Lido Bytes


With all of us staying indoors due to the pandemic, it’s natural for kids to get bored and fidgety. And mums know that there’s nothing children dislike more than boredom! To keep boredom at bay, we’ve curated a list of DIY (do-it-yourself) projects that will keep not just your children, but the entire family engaged! DIY projects instill confidence in children and help them learn valuable skills that are useful in real life. Doing these projects together with the family is a great way to bond with your kids and have fun at the same time. Here are 6 projects you and your child can do together:

1. Marble Art

Materials Required: Nail paint, scrap paper, toothpicks/craft sticks

Method: Make sure you work in a well-ventilated room as the fumes are strong. Pour room temperature water into a pan and ensure that there is enough water for the paper to be submerged in. Put on disposable gloves so that the nail paint won’t stain your hands. Choose nail paints that would go well together and mix easily. Quickly pour your colours into the water starting from lighter colours to darker colours.  Take a toothpick, quickly swirl the colours around and quickly dunk your paper into the water and pull it out.

2. Stone Painting 

Materials: Poster colours, paintbrushes, small-sized stones, water for mixing paints

Method: In case you’ve some smooth pebbles from your old trips to beaches or river stones, paint them. Try painting flowers, ladybugs, smileys, whatever the heart desires! You can then use them to decorate your flower pots to create your very own rock garden.

3. Recycled Tin Can Windsocks

Materials: Any clean recycled can, acrylic colours, paintbrushes, glue, assorted ribbons, embellishments like glitter, sparkles, gemstones, sequins

Method: Start by painting the can. Be careful to make sure you’ve smoothened any sharp edges before letting your child take over. Let your child decide the colours. Stick colourful ribbons to the bottom rim of the can, by using glue. Paste sequins all over the tin can. You can also attach a ribbon at the top to hang the can and watch the ribbons sway colourfully in the wind. These recycled can windsocks would make a great addition to your balcony!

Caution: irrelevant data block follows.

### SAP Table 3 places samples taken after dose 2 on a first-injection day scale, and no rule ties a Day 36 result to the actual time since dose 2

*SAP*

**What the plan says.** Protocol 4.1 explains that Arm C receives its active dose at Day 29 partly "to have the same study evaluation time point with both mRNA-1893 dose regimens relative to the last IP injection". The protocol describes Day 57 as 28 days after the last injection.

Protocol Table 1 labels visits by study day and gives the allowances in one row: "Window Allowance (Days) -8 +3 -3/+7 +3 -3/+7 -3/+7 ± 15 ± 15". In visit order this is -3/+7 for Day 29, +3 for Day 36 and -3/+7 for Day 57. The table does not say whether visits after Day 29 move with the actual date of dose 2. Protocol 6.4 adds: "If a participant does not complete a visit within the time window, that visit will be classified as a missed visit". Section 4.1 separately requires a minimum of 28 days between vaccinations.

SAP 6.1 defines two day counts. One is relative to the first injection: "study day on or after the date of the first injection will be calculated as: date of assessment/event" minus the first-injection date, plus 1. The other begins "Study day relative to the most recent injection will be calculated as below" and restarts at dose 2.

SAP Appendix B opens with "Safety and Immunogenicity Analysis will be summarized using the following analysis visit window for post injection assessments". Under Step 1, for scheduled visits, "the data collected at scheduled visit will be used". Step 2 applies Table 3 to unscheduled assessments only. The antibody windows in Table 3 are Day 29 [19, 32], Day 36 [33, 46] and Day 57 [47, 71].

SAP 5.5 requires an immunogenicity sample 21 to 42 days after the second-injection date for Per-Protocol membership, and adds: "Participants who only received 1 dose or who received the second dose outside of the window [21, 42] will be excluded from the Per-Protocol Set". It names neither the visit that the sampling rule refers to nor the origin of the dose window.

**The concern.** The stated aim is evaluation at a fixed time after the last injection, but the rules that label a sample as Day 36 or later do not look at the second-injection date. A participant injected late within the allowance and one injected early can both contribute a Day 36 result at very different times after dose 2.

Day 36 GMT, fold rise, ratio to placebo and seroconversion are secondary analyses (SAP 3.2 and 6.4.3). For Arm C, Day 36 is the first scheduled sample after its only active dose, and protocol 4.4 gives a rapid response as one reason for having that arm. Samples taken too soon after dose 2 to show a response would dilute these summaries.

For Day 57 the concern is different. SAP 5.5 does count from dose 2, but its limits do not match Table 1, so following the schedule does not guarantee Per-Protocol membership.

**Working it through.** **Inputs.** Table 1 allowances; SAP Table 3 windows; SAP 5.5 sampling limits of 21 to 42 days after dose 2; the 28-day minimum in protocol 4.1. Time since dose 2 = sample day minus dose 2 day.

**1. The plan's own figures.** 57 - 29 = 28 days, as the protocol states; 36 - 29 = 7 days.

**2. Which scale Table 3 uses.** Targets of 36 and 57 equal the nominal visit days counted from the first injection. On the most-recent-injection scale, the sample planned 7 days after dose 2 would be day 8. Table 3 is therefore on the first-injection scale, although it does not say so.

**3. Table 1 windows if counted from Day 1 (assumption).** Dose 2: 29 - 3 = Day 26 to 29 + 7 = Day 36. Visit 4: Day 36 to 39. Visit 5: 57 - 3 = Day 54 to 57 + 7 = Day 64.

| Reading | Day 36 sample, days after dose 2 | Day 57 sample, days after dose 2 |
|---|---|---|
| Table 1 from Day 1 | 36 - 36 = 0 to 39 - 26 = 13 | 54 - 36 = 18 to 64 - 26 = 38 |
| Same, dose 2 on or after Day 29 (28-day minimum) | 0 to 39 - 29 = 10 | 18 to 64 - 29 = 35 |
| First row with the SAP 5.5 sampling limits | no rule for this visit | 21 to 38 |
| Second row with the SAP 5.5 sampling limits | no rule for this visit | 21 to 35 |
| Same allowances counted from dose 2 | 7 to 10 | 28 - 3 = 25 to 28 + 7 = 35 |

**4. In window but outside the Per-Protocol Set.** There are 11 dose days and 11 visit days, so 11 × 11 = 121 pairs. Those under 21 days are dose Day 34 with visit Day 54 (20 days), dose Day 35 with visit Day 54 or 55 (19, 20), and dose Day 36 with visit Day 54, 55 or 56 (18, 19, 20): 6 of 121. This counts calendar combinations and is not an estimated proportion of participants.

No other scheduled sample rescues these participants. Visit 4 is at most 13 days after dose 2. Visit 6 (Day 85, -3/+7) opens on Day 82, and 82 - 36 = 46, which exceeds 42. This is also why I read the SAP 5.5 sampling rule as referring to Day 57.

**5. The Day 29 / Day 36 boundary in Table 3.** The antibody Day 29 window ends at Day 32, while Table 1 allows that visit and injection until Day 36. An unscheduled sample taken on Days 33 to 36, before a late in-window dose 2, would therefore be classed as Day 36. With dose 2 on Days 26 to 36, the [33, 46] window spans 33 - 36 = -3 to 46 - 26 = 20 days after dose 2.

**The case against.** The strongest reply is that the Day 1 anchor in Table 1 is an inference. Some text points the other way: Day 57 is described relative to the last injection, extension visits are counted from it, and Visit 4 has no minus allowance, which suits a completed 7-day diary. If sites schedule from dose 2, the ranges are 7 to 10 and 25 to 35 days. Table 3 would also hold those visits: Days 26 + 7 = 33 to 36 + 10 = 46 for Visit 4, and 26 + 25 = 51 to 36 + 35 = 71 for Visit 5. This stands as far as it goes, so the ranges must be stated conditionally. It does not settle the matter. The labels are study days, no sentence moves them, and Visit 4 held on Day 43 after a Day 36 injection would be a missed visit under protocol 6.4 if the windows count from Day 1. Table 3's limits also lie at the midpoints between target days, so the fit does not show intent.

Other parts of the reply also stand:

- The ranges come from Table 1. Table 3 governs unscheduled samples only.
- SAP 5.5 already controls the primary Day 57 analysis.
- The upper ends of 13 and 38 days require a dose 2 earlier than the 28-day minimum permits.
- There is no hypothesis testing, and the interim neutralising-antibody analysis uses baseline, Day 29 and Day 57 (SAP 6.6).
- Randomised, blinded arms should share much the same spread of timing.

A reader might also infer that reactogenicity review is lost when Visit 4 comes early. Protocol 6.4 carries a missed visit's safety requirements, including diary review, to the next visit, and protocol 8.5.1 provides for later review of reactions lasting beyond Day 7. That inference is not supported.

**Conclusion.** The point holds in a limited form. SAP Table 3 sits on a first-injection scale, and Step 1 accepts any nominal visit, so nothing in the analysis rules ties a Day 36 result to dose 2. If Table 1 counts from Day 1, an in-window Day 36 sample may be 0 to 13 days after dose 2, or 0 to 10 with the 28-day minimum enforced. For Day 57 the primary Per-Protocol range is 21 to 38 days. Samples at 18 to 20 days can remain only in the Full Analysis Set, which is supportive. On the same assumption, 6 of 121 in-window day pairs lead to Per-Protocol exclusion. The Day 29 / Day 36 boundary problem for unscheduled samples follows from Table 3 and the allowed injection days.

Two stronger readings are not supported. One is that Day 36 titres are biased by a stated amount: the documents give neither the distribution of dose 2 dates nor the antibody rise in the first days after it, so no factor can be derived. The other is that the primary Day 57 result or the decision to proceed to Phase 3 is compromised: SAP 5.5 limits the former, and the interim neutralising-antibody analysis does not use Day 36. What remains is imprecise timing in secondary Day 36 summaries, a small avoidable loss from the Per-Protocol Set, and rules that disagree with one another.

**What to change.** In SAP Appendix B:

4. Button Art Tree

Materials: Colourful buttons, paints, paintbrushes, blank canvas

Method: Paint a tree trunk on the canvas. Instead of painting leaves, start sticking buttons on top. Make sure that buttons are differently sized and coloured to make the tree look attractive. 

5. DIY Slime

Materials: Contact-lens solution or borax, glue, shaving cream, foaming hand wash

Method: Mix a ratio of 2 parts glue to 1 part shaving cream together.

Add 10-12 pumps of foam hand soap and 2 spoons of your activator — a mixture of water and Borax or contact lens solution. Mix and knead the slime. Add more activator for a smoother and fluffier consistency. 

6. Clay Necklace

Materials: Clay (different colours), thumb pin/ needle, ribbon/ coloured thread

Method: Start by making small balls of clay. Use differently coloured colours to make the clay balls look vibrant. Use a thumb pin to make small holes in them. Gently, insert the ribbon through these holes. Once the clay is dried up, your necklace is ready!

These DIYs are sure to keep children busy and happy. Try them and watch how creative your children become!  

Lido Bytes


The sun is blazing and the temperatures are soaring. Staying hydrated is important, especially during summers. Fluid intake is vital to regulate body temperature, deliver nutrients to cells, and keep joints lubricated. Children need to up their hydration game during summers, to relieve fatigue and increase energy. When their water intake is optimum, not only do they feel more energised, they also sleep better and think better, as the body is free from toxins. 

But it can be tough to ensure that children are drinking adequate fluids, with just water. To make sure they’re drinking enough fluids, you could include a variety of summer drinks in their diets. We’ve got 6 nutritious summer drinks for you to try out in your kitchen. These fun recipes are easy enough to involve the children in the kitchen. 


No matter how many new drinks come up, nothing can beat the good old lemonade. This recipe takes all of ten minutes to prepare and can be stocked up in your fridge for a week. 

Ingredients: 1 cup white, granulated sugar (can reduce to 3/4 cup)

                    1 cup water (for the simple syrup)

                    1 cup lemon juice

                    2 to 3 cups cold water (to dilute)

Method: In a  saucepan, add the sugar along with one cup of water. Stir to dissolve the sugar completely and remove the saucepan from heat. Juice your lemons. Add the juice along with the sugar syrup to a pitcher. Pour 2- 3 cups of water to this and taste. Add more water if you want the lemonade to be more diluted. Adjust sugar levels, as per your taste. 


This summer special is extremely versatile and can be made from a variety of fruits. 

Ingredients: 2 cups of cold pineapple chunks

                    2 cups of cold strawberries 

                    8 cups of water

                    ¼ cup of sugar blend